A watch taken by a Nazi soldier during WWII, lost in a cornfield, and then buried in a clock on a farm in Belgium has been returned to its maker’s grandchildren after nearly 80 years.

And it’s still working.

Alfred Overstrijd, a Jewish man from the Dutch city of Rotterdam, created the pocket watch in 1910. It was made as a present for his brother, Louis. On the back of the watch, there is an inscription with Overstrijd’s name, the place and time it was manufactured, and the information that it was intended for his brother.

In 1942, Louis Overstrijd was arrested by the Nazis, at which point it’s likely that a soldier took the watch, according to Rob Snijders, a Dutch historian who specializes in Jewish history.

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For Richard van Ameijden, the grandson of the watchmaker, the reunion with his grandfather’s watch was uplifting, but it was also a rude awakening to continuing atrocities.

“When I look at the watch, it touches me partly because there’s a war now as well,” van Ameijden said, referring to Russia’s recent invasion of Ukraine.

The route the watch took from Rotterdam to Belgium is unknown, but Snijders has reconstructed the journey.

People in Belgium and the Netherlands were obliged to house Nazi soldiers throughout the war. Three troops were sheltered by a Belgian farmer named Gustave Janssens, who had them use a cornfield nearby as a bathroom. According to Snijders, the watch most likely dropped from the pocket of one of the soldiers in the field.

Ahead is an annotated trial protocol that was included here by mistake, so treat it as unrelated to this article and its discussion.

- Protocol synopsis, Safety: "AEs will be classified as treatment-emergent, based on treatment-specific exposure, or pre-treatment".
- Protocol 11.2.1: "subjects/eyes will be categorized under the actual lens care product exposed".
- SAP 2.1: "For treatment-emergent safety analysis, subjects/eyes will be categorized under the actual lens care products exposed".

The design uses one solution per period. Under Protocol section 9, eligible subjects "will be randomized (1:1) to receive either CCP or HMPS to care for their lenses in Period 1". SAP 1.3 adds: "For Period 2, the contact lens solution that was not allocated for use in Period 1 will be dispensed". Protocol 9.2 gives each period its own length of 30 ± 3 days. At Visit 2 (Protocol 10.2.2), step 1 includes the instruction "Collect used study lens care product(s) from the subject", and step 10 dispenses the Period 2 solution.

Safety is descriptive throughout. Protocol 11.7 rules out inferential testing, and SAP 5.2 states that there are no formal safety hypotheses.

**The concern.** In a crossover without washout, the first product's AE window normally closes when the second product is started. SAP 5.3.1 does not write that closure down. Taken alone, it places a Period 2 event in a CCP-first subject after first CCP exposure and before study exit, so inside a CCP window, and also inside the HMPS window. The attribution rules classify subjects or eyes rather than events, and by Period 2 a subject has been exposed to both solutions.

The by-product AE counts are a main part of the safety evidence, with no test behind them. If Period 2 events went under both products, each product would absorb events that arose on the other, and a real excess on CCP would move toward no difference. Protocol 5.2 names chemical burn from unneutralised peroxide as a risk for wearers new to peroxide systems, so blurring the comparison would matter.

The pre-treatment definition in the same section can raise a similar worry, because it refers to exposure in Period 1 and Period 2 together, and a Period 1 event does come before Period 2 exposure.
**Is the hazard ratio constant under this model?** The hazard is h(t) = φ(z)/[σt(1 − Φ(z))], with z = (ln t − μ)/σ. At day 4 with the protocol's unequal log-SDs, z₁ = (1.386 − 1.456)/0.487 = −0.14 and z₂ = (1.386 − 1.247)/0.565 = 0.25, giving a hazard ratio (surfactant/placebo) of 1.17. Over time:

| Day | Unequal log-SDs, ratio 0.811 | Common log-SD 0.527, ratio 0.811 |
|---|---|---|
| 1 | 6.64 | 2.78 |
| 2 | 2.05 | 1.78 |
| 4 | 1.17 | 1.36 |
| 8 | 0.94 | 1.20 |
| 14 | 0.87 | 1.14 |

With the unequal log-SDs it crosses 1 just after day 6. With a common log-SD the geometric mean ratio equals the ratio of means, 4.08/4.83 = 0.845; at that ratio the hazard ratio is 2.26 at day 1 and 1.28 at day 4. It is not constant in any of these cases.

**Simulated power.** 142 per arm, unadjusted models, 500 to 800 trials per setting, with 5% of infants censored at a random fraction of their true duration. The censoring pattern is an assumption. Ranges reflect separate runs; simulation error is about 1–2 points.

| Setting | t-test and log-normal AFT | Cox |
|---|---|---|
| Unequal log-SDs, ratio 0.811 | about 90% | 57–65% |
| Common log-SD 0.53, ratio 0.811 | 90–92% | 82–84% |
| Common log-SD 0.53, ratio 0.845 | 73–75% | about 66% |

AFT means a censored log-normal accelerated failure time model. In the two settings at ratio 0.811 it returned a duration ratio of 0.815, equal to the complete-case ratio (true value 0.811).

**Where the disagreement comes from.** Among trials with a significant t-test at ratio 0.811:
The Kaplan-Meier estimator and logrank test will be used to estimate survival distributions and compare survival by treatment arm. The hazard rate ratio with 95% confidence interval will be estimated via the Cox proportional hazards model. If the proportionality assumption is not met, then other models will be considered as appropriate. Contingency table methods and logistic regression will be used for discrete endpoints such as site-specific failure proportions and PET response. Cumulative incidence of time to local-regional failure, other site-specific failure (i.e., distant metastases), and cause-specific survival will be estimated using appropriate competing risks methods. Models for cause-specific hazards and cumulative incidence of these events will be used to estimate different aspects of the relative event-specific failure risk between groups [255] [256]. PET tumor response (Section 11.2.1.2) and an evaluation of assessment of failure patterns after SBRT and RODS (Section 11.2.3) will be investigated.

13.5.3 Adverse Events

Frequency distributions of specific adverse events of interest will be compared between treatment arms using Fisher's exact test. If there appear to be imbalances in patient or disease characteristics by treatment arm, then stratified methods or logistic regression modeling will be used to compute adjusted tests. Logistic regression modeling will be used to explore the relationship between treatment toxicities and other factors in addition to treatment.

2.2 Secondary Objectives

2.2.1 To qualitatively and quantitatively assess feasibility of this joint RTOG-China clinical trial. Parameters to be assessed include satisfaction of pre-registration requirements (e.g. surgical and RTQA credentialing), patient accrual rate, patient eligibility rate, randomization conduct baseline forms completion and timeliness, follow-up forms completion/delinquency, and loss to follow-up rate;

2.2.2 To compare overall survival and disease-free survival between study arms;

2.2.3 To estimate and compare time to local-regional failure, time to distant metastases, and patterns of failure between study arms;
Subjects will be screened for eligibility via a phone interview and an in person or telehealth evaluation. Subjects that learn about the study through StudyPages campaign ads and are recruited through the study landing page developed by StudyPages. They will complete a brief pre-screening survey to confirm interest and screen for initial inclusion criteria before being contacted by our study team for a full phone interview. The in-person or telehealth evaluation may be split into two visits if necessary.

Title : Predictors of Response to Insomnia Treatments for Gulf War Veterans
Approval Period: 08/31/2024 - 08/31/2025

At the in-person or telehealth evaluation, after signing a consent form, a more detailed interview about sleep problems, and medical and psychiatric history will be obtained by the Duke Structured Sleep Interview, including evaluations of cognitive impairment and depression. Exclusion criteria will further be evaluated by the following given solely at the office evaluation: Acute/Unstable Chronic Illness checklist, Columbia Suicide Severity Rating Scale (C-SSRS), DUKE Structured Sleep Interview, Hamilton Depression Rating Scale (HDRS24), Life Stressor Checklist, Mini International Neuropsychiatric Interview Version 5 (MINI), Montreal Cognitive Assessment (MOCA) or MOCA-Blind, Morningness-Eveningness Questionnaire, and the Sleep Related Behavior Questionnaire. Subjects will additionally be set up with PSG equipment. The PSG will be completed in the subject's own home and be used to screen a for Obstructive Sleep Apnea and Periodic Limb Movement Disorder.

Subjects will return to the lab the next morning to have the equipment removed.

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Janssens must have assumed the soldier had stolen the watch when he discovered it, according to Snijders. So the farmer kept it instead of returning it.

According to Pieter Janssens, the farmer’s grandson, the farm in Belgium was just sold, and members of Janssens’ family combed through the possessions. The family stumbled across the watch by chance, he claimed.

He sent an email to Snijders in an attempt to track down the original owner and also shared the information via a post on social media.

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Within 24 hours Snijders received word that the watchmaker’s daughter had survived the war and had three children.

Later, Snijders found van Ameijden on LinkedIn. He called a meeting of the descendants, at which the watch was officially returned. Snijders stated, “There were tears, I saw them.”